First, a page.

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The game is so good that I actually felt compelled to play it to completion (not always a given when reviewing). Although it has more of an “interactive fiction” feel to it, the freedom to backtrack, go shopping, play some tennis or simply just patrol the streets on the lookout for trouble makes the player feel like they can exert at least some control over the flow of events, and I think that was probably a difficult thing to do in a game that strives to follow the novel so closely. There are some mature themes, although none are explicitly depicted, and the game is certainly suitable for all ages and ability levels.
Video game adaptations of classic novels aren't exactly in high demand. The release of such a game thus comes as both a surprise and a commercial risk. Fortunately, with indie developers like Dingo Games and their classic-to-RPG title The Three Musketeers: The Game, we get something more than a commodity. Thanks to the developers' palpable love for the source material, The Three Musketeers manages to charm and delight, despite its numerous flaws.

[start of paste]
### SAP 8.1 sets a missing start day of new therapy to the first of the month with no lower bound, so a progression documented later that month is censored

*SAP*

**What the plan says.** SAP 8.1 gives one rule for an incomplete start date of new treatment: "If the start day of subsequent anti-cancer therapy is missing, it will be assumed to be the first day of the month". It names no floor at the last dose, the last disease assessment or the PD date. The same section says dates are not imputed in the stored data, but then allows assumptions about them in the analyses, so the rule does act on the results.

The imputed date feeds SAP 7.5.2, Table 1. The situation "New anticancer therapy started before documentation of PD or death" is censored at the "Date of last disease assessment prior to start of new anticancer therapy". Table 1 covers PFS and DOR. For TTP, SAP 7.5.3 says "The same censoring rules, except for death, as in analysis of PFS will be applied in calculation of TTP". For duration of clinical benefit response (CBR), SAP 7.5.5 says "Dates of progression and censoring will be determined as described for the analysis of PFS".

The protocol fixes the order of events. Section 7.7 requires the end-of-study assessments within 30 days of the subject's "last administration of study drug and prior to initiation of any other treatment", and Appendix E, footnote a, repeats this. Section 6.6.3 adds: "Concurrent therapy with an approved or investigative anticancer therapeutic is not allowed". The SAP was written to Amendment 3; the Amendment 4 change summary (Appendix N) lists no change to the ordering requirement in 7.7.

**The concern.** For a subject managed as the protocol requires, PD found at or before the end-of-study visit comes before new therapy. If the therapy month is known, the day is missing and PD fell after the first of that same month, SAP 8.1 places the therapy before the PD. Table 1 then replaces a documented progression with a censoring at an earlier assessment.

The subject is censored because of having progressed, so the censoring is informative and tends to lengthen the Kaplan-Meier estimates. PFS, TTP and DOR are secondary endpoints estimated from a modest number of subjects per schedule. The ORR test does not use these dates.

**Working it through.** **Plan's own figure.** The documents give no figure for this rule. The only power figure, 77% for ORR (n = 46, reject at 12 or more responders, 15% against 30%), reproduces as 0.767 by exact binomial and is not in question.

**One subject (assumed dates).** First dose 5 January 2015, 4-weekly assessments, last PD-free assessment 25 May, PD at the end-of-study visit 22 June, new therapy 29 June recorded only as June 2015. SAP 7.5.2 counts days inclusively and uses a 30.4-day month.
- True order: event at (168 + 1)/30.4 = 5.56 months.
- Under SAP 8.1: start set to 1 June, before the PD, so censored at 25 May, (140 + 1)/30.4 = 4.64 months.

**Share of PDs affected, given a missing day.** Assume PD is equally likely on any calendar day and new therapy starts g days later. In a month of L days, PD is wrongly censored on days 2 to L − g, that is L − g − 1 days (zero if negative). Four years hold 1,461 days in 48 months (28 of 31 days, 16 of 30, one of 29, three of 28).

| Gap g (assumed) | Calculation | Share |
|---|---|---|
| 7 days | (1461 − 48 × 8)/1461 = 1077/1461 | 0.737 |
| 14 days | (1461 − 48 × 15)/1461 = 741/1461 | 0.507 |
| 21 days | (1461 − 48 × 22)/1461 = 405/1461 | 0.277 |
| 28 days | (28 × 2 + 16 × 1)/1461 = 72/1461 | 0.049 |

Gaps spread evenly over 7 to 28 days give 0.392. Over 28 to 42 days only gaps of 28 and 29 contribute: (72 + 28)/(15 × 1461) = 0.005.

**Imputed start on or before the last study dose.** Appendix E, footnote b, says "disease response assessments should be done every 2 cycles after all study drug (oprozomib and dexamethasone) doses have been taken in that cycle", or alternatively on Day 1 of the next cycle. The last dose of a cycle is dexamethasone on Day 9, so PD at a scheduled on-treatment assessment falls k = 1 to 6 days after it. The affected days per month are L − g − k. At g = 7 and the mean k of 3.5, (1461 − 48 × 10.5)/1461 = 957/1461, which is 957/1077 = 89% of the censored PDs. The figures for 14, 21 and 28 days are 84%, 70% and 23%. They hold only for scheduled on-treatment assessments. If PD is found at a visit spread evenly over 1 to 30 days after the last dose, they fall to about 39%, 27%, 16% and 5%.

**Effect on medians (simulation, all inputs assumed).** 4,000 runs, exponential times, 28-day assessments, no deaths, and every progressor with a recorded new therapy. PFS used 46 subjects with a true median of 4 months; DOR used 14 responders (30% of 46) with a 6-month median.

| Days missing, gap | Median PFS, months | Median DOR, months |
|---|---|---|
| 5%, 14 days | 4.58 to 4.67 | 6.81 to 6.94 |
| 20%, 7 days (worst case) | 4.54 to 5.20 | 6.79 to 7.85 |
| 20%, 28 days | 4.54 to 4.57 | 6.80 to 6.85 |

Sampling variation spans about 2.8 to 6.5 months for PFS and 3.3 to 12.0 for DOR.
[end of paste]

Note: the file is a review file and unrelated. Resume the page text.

Dedication to the source material just can't overcome the stumbles in execution and in the end, The Three Musketeers misses the mark. There's not enough going on to keep most adults interested and while younger gamers might have fun with it, parents should be aware that violence in the game, while not graphic, is plentiful. There are also a couple of implied sexual encounters, complete with cheesy "wah-wah" guitar riffs. With little for the player to do but click when instructed, it feels less like a game than it does an interactive novel, albeit a super-condensed novel that lacks any sort of background or narrative that might help give it context. In that light, you're better off spending this month's game budget on a copy of the book instead. It'll last longer, make more sense and you'll probably have a lot more fun with it, too.